Home Month and Year March 2021 Calgary’s Post-Pandemic Single-Family Housing Market

Calgary’s Post-Pandemic Single-Family Housing Market

Modest Gains Predicted for 2021


Calgary’s real estate market is an interesting and always hot topic. The 2020 market was mostly unkind, thanks to a faltering economy and a pandemic, which shut down the city for many months. But despite the record-breaking unemployment rates that resulted in significant job loss, the housing market last year did have some surprising outcomes.

The recently published 2021 CREB® Forecast Summary revealed that the second half of the year experienced a “stronger-than-expected” rebound. And though the third and fourth quarters did not hit record-high sales or prices, they did post some of the strongest sales relative to the most recent five years. The report confirms these results were “nearly enough to offset the initial losses recorded during the first shutdown caused by the pandemic.”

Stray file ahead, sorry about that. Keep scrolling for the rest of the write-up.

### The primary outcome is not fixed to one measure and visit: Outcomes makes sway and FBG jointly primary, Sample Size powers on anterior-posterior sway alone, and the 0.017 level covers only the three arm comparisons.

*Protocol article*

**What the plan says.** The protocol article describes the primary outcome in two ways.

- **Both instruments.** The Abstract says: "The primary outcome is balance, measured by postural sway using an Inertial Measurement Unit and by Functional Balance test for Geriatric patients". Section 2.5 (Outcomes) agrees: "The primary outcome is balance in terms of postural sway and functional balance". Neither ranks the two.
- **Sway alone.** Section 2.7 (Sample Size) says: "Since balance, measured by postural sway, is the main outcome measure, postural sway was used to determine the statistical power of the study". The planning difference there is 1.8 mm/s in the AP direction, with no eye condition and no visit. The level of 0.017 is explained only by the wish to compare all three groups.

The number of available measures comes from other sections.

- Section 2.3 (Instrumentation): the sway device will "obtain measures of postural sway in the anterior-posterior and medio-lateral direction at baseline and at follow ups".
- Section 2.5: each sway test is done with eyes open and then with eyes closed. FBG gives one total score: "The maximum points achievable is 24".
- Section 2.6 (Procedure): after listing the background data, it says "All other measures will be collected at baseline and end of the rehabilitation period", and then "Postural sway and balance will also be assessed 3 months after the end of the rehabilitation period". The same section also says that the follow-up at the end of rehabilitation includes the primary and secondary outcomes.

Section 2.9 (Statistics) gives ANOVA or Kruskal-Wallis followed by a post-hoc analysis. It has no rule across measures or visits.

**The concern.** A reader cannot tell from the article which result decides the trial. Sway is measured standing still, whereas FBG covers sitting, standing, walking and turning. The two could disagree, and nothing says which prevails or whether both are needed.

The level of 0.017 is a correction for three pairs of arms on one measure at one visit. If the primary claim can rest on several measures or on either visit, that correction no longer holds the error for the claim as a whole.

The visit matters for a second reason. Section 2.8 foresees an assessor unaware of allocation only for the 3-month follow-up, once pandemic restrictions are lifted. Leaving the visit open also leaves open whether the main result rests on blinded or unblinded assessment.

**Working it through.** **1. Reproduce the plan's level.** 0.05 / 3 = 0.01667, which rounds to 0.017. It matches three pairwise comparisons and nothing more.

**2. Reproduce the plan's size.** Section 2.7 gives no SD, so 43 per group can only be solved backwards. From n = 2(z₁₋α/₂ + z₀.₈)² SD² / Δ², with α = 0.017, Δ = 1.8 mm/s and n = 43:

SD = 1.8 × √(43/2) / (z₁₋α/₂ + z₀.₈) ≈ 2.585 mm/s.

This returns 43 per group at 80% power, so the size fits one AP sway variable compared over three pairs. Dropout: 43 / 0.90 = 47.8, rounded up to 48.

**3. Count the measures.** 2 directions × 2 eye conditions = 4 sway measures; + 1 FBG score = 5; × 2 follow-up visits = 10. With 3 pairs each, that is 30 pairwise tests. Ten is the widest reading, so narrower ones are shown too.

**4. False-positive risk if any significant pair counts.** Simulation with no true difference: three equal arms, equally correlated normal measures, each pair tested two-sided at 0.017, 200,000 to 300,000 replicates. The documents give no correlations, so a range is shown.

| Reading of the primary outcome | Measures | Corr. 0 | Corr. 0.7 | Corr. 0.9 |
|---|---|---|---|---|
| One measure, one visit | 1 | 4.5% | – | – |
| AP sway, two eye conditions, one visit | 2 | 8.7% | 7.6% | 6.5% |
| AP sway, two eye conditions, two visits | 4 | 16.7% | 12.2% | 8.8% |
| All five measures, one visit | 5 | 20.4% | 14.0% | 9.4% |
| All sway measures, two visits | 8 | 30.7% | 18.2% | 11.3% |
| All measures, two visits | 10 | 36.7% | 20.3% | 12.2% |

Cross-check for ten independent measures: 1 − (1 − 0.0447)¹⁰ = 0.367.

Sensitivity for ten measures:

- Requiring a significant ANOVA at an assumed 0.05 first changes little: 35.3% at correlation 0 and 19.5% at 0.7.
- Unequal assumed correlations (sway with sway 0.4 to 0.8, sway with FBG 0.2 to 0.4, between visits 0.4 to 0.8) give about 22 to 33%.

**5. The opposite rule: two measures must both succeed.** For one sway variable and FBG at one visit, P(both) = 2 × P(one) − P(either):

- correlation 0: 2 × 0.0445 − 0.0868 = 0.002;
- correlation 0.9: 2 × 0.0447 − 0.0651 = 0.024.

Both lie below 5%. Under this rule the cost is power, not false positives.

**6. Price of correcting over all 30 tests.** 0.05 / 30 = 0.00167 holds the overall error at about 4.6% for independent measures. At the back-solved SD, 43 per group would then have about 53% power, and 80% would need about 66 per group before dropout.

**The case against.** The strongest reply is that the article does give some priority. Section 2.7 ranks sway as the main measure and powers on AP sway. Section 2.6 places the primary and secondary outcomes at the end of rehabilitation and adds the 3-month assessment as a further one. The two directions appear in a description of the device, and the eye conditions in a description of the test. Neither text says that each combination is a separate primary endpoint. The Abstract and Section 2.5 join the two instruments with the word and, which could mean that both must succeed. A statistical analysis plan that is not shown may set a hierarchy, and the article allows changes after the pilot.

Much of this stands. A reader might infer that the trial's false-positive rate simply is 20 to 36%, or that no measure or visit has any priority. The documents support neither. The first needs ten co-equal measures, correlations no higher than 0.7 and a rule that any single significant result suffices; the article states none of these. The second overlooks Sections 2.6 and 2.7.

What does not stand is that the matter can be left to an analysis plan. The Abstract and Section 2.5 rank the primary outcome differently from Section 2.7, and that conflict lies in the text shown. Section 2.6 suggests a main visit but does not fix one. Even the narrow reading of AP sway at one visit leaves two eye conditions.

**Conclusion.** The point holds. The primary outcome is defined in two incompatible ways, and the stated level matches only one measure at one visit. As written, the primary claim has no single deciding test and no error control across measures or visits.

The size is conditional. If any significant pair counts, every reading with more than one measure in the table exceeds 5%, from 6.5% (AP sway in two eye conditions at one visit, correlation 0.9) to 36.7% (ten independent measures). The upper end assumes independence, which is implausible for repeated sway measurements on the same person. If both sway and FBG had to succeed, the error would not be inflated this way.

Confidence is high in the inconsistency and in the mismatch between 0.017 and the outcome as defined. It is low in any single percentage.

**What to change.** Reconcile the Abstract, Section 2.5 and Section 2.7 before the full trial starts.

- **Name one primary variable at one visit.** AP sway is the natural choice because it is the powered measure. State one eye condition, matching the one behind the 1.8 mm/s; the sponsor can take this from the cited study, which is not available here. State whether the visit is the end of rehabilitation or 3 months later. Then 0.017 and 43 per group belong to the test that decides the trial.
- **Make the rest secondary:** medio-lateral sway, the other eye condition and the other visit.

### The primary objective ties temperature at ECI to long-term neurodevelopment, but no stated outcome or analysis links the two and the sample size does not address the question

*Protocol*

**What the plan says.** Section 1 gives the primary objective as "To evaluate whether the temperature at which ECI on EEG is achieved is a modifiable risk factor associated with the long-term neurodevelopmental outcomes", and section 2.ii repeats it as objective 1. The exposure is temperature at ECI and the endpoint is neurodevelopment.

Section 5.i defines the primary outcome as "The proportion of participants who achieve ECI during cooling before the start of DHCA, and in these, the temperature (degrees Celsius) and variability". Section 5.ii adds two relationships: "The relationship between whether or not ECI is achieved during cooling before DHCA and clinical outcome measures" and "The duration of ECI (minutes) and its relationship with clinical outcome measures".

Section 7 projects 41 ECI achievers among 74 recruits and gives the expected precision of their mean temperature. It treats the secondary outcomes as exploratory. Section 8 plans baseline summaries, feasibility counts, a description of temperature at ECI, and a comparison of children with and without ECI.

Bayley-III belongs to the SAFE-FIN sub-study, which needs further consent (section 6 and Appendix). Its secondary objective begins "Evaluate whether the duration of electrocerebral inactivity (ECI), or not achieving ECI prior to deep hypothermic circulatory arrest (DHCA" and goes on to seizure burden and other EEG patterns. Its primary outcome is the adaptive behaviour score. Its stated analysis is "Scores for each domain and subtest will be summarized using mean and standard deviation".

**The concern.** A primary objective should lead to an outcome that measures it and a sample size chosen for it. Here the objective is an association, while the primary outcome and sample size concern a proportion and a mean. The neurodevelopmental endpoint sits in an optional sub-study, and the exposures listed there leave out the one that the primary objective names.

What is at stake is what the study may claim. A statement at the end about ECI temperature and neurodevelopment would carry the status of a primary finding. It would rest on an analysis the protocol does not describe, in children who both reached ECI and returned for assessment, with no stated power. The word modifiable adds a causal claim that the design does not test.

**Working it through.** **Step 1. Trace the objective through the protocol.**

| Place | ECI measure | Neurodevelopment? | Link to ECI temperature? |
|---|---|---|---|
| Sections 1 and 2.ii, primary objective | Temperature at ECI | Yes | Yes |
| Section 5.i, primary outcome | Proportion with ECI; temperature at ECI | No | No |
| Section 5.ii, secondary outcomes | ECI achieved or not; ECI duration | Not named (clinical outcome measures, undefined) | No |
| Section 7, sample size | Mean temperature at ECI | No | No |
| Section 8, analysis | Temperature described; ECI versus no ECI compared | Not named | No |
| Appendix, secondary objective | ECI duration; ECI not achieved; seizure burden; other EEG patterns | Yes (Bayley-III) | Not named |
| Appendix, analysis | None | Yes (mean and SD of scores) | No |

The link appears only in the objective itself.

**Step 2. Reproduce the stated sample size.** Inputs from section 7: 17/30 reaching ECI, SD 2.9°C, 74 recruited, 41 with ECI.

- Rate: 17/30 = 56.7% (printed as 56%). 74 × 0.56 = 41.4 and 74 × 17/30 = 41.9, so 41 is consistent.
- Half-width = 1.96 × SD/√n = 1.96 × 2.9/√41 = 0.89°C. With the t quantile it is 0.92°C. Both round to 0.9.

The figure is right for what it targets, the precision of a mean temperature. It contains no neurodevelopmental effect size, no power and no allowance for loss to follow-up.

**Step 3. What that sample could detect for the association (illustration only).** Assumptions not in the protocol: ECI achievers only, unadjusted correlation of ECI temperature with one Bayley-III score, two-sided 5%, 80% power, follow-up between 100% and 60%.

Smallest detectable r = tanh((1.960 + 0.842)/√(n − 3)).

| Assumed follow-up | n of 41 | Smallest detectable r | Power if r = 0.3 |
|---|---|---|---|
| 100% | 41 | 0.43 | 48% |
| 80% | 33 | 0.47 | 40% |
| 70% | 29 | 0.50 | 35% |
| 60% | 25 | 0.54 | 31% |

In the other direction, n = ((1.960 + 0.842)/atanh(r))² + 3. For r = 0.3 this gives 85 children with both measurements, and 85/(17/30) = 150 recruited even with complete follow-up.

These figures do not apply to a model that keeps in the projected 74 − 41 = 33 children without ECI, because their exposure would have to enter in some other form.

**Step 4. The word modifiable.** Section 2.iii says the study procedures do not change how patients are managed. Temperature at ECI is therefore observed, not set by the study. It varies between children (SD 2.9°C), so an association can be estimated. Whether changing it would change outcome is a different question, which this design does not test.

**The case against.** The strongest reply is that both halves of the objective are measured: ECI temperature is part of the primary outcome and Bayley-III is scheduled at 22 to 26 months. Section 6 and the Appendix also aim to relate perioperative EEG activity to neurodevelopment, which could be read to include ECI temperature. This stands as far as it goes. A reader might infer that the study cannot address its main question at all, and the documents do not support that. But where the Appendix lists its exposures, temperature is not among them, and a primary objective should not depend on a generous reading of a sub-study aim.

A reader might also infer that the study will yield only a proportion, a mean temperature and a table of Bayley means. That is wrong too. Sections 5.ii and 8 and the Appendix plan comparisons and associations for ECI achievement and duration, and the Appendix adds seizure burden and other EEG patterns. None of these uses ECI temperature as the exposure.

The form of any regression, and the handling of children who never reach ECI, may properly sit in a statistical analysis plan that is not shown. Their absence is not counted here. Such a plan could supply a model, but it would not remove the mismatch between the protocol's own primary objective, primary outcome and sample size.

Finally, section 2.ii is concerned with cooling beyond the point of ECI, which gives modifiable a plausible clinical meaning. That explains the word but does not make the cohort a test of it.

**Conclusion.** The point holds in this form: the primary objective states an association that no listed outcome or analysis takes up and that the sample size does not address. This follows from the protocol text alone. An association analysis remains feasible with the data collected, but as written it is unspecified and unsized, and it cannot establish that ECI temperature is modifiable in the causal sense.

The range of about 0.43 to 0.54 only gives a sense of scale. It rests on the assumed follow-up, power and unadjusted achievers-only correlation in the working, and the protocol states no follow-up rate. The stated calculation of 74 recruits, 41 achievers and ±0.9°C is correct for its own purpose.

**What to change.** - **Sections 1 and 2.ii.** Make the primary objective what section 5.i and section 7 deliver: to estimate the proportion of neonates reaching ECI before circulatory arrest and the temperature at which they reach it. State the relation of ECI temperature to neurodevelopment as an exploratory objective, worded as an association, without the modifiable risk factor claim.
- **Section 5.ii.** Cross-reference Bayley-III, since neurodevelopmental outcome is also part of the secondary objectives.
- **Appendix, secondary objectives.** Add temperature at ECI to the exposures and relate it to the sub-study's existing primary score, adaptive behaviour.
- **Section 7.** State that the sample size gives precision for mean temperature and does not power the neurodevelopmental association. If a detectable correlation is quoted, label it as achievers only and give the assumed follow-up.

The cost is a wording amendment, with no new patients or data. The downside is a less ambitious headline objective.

CIR realtor Sarah Scott says, “The good news is that business really picked up in the month of June when the city started to re-open for business. Even with the current restrictions in place, I personally have seen a ramp-up of single-family home sales. Given the circumstances, we had an extremely strong 2020 year.”

The Forecast Summary also pointed out that “reduction in supply relative to sales is the primary reason the Calgary housing market returned to more balanced conditions by the end of 2020. The pullback in new listings relative to sales activity resulted in inventory levels falling to the lowest levels seen in the past several years.”